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- McCaskill: Campus sexual assault legislation coming after August recess
- Senator McCaskill Says Higher Ed Lobbying Group Interfered With Her Sexual Assault Survey
'Wake-Up Call' on Sex Assault
WASHINGTON -- More than a fifth of colleges nationwide allow their athletic departments to oversee sexual assault cases involving student-athletes, according to the results of a survey released Wednesday by Senator Claire McCaskill.
In addition, more than 40 percent of colleges responding to the survey said that they had not conducted a single investigation of sexual assault in the past five years -- a finding that the Democratic lawmaker called “unbelievable.” The survey included a range of institutions, including large public institutions, private colleges and for-profit institutions.
Hear the Report Analyzed
Inside Higher Ed's weekly news podcast, This Week, will explore the report, and other issues, on Friday. Guests will be Laura Dunn, executive director of SurvJustice, and Kevin Kruger, president of NASPA: Student Affairs Administrators in Higher Education. Sign up for This Week notification here.
McCaskill is working with a bipartisan group of Senators to craft new legislation aimed at combating sexual assault. The results of the survey, she said, should serve as a "wake-up call" because they show that many colleges are violating the law and failing to follow best practices in how they handle sexual assault cases.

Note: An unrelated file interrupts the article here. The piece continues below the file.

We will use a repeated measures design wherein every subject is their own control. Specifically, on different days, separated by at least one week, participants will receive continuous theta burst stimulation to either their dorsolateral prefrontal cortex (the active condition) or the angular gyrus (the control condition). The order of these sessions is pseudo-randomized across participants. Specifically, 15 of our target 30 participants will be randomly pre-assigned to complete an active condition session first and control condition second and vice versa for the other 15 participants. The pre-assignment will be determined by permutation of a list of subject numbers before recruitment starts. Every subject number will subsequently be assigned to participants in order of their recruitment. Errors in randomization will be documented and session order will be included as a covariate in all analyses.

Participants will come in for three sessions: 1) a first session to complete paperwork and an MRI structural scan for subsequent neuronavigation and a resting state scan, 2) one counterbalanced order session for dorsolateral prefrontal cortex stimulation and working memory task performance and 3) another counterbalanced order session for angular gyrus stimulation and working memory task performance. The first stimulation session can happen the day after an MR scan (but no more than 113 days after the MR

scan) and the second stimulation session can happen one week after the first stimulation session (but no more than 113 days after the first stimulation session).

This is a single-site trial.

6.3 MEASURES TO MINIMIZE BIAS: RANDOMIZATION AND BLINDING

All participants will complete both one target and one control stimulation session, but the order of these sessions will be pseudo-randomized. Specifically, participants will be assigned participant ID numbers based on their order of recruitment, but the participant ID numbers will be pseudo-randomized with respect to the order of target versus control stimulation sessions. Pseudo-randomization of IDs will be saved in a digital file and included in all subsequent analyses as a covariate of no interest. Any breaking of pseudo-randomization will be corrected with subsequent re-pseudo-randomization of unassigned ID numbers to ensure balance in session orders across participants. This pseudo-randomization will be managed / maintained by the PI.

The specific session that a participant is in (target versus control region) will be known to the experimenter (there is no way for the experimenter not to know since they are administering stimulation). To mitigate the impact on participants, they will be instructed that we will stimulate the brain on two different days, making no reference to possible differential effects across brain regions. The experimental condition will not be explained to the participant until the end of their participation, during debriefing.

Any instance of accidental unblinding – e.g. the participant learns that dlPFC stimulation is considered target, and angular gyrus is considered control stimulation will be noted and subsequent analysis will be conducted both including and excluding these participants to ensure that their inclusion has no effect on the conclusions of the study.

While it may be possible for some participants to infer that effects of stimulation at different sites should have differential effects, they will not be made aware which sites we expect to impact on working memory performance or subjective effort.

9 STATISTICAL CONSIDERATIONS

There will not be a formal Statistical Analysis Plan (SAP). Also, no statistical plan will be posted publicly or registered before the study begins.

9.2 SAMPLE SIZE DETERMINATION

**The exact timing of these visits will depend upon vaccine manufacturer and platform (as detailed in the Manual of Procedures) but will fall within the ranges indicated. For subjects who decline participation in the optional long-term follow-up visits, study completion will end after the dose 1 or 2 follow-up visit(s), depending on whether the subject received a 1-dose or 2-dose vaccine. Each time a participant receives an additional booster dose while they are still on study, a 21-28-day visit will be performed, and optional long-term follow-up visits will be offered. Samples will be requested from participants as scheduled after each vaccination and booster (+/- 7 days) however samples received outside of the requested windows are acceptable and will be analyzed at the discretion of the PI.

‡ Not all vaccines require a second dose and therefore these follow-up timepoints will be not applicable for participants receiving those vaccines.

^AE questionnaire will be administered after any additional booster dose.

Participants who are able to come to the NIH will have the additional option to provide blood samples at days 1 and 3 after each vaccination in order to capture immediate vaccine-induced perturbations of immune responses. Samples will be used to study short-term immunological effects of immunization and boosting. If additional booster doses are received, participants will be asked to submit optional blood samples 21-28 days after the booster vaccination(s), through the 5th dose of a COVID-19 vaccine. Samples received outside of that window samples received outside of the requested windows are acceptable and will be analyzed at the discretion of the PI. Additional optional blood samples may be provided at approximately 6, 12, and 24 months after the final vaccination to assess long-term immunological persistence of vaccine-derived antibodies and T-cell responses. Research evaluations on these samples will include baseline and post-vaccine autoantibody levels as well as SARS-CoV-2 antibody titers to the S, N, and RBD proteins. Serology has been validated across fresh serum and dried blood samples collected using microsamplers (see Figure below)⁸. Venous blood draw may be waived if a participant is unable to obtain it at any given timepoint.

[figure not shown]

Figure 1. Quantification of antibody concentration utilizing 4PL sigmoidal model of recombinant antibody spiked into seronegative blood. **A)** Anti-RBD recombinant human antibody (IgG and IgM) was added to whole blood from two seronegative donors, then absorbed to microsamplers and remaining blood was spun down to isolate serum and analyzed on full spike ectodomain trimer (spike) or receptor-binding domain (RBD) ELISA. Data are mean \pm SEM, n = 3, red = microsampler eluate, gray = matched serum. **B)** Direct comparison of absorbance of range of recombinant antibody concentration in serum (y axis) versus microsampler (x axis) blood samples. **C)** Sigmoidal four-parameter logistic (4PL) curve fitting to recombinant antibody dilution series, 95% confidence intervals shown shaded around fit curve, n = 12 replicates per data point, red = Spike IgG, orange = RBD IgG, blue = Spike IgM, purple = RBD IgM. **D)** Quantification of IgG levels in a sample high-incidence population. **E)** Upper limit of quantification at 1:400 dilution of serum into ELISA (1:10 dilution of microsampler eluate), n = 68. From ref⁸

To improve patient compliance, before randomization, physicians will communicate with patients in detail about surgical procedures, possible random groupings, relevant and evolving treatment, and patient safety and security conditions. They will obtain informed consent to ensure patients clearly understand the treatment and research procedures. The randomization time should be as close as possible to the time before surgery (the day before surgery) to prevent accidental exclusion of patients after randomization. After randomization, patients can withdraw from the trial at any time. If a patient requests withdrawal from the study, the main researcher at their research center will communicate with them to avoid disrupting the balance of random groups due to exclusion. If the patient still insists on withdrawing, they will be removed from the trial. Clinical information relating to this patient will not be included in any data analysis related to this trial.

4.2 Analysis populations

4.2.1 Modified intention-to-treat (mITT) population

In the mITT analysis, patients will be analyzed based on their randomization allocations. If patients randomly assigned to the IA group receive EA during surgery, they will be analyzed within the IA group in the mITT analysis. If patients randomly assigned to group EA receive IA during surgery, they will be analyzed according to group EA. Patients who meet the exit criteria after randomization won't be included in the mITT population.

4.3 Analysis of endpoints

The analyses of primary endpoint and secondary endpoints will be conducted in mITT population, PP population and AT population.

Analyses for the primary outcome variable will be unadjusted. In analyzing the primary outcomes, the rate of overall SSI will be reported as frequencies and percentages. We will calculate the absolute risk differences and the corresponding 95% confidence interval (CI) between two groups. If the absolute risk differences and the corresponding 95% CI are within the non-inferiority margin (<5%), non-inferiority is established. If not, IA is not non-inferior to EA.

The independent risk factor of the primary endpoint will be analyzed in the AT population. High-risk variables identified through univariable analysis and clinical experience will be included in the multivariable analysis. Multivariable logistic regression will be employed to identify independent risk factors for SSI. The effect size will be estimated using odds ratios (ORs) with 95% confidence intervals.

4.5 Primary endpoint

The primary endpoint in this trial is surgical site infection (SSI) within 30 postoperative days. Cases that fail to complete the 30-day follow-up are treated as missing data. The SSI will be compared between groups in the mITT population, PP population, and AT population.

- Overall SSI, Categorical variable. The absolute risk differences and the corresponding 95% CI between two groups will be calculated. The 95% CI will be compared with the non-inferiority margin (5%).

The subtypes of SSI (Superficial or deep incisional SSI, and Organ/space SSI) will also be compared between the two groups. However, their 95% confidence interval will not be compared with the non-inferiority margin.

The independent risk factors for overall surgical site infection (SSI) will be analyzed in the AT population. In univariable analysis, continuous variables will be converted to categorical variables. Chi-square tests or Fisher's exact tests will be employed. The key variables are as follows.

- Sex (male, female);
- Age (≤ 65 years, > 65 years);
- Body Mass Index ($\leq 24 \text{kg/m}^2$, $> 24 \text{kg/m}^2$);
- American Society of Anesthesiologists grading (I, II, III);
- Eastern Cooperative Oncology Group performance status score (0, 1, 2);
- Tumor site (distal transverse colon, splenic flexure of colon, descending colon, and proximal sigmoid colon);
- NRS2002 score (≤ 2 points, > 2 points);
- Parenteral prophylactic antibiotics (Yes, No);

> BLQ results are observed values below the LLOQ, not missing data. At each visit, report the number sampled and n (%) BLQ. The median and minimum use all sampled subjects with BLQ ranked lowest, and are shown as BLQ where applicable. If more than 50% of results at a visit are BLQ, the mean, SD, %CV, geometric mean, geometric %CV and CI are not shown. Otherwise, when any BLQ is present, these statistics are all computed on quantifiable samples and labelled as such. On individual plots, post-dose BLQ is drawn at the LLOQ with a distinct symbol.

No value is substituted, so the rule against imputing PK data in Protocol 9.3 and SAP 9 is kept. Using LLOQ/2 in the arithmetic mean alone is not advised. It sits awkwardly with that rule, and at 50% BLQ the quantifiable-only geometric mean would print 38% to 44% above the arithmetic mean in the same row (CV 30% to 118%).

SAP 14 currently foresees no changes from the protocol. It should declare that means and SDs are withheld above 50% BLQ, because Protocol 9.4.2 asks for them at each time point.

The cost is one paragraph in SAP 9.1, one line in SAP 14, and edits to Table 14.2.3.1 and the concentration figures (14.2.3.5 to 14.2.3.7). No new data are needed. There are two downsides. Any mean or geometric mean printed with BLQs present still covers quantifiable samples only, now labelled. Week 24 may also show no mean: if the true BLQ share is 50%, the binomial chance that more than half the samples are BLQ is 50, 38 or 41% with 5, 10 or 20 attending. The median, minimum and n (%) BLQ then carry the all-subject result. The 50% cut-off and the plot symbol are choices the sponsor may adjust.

"We think it’s really important that this information be used aggressively to inform colleges and universities that they are falling short," she told reporters Wednesday.
Among her concerns, she said, was the fact that a majority of institutions do not have protocols for how they work with local law enforcement to handle sexual assault cases. Many are also failing to adequately train employees and students. About one-third of the colleges responding to the survey said they don’t provide any training for students on dealing with sexual assault.
In addition, very few institutions -- only 16 percent -- reported using annual anonymous surveys to gauge student views about the climate surrounding sexual violence at their institutions. Victims’ advocates have been pushing more colleges to adopt such “climate surveys.” Earlier this year, the White House urged all institutions to conduct those evaluations.
McCaskill said she was also disappointed to learn that nearly half of colleges responding to her survey reported that students were involved in the adjudication of sexual assault cases on campus. Such a system creates conflicts of interest and discourages victims from coming forward, she said.
Special Treatment for Athletes?
McCaskill said she was particularly struck that 22 percent of a national sample of colleges reported that they had a policy or procedure that gives the athletic department oversight over sexual assault allegations made against athletes. About 20 percent of the nation’s largest public institutions and 15 percent of the largest private institutions had such a policy, the survey found.
“This, to me, is borderline outrageous,” she said. “It is hard enough to get a victim to come forward when there is at least a perception that the process is going to be fair. It is hard to imagine a victim that would be willing to come forward if they knew that the athletic department is going to be making all of the decisions on the case when the alleged perpetrator is, in fact, a scholarship athlete within their department.”